The presentation, “Is there a deficit framing of late-timed bilingualism in published research? An empirical look,” reported the results of a corpus-based discourse analysis of more than 1,200 journal articles published in the field of applied linguistics from 2005-2015. The study examined instances of the keyword “learners” and its co-occurrence with words related to ability, difficulty, success and failure. Ample support was found for the claim that late-starting bilinguals are frequently characterized in research publications as deficient language users who inevitably fall short of idealized, monolingual native speaker norms. The findings raise validity and ethical concerns within the field of applied linguistics, as a monolingual bias serves to erase individuals’ bilingualism and to characterize multiple language competencies acquired later in life as somehow less complex or less pure than single language competencies acquired in childhood.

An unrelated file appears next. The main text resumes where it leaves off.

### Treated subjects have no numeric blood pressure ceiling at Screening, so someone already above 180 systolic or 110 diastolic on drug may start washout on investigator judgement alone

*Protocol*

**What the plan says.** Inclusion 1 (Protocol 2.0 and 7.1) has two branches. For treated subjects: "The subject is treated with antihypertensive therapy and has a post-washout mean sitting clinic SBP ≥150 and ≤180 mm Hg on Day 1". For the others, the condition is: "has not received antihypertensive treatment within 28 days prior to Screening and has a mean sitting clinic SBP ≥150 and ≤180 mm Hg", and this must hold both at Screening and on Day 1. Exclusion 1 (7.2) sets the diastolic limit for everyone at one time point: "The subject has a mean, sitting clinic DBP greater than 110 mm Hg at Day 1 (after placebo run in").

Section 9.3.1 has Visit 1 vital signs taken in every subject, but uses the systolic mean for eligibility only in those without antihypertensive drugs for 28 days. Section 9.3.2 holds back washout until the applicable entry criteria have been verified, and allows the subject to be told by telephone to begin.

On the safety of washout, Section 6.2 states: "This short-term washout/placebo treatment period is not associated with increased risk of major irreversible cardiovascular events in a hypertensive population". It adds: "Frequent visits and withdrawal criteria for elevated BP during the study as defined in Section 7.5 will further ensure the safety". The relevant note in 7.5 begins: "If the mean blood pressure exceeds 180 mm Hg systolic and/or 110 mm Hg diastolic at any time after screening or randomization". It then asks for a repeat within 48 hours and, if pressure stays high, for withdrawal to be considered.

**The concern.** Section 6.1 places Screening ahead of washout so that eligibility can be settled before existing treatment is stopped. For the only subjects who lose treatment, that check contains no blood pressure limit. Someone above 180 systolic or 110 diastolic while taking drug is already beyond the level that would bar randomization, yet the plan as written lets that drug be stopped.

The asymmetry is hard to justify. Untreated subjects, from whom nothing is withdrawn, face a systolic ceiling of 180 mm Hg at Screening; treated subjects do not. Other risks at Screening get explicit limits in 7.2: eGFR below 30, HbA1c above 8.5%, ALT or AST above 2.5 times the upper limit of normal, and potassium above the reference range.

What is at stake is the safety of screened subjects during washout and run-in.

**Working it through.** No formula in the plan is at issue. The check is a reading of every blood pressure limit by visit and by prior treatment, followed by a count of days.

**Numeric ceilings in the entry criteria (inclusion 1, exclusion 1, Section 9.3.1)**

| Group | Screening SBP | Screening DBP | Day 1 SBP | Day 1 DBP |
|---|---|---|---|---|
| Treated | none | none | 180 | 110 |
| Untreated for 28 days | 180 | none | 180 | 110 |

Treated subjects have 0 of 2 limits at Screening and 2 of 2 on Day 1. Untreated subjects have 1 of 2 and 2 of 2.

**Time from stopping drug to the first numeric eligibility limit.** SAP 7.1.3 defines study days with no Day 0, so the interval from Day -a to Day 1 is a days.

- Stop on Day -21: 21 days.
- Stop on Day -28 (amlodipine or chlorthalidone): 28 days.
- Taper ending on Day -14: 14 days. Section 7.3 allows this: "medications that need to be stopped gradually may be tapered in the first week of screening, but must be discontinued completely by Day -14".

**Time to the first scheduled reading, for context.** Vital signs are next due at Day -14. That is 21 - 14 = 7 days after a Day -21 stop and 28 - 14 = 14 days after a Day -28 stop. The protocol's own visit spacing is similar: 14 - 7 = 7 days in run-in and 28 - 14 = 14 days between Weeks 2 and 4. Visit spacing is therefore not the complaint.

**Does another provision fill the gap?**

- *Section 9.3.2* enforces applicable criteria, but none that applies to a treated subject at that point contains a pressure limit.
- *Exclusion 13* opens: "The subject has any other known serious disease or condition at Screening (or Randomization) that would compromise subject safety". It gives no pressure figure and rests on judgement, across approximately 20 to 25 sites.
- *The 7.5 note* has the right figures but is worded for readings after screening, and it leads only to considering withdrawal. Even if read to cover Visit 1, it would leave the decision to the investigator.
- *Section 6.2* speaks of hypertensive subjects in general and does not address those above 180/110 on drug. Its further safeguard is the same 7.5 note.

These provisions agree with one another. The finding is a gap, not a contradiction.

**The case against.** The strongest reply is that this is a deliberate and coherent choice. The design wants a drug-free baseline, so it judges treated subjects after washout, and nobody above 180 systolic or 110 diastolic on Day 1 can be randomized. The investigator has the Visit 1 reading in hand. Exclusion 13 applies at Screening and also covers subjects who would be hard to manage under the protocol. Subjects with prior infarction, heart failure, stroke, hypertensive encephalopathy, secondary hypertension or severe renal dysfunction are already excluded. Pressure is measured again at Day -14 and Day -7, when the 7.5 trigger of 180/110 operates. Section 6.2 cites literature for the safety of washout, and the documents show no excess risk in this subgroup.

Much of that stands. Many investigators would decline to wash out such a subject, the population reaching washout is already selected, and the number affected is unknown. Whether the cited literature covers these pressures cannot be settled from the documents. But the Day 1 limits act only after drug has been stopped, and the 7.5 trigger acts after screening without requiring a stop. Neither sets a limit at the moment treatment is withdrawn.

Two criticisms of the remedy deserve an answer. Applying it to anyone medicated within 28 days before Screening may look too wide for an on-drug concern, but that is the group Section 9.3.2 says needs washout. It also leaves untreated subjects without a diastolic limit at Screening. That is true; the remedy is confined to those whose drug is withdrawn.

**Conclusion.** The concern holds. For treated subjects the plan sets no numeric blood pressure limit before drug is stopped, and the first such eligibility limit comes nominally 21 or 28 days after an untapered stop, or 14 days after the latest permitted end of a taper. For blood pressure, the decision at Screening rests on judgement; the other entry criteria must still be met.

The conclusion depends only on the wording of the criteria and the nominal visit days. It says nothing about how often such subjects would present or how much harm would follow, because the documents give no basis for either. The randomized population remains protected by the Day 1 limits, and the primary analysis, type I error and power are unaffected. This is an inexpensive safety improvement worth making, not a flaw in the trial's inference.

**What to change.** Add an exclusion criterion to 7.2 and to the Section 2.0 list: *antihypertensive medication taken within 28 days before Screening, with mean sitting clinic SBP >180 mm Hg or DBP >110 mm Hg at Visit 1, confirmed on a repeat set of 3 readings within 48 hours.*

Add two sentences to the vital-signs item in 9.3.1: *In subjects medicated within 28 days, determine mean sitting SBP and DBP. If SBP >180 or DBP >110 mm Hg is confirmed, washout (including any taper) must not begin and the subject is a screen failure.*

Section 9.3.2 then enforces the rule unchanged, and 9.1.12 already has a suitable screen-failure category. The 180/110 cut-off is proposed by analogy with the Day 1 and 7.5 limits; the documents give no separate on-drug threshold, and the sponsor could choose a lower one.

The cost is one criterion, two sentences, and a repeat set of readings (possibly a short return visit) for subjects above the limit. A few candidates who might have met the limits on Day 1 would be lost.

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Casey Keck presented a paper with Lourdes Ortega, a linguistics professor from Georgetown University, at the International Symposium on Bilingualism at the University of Limerick, Ireland.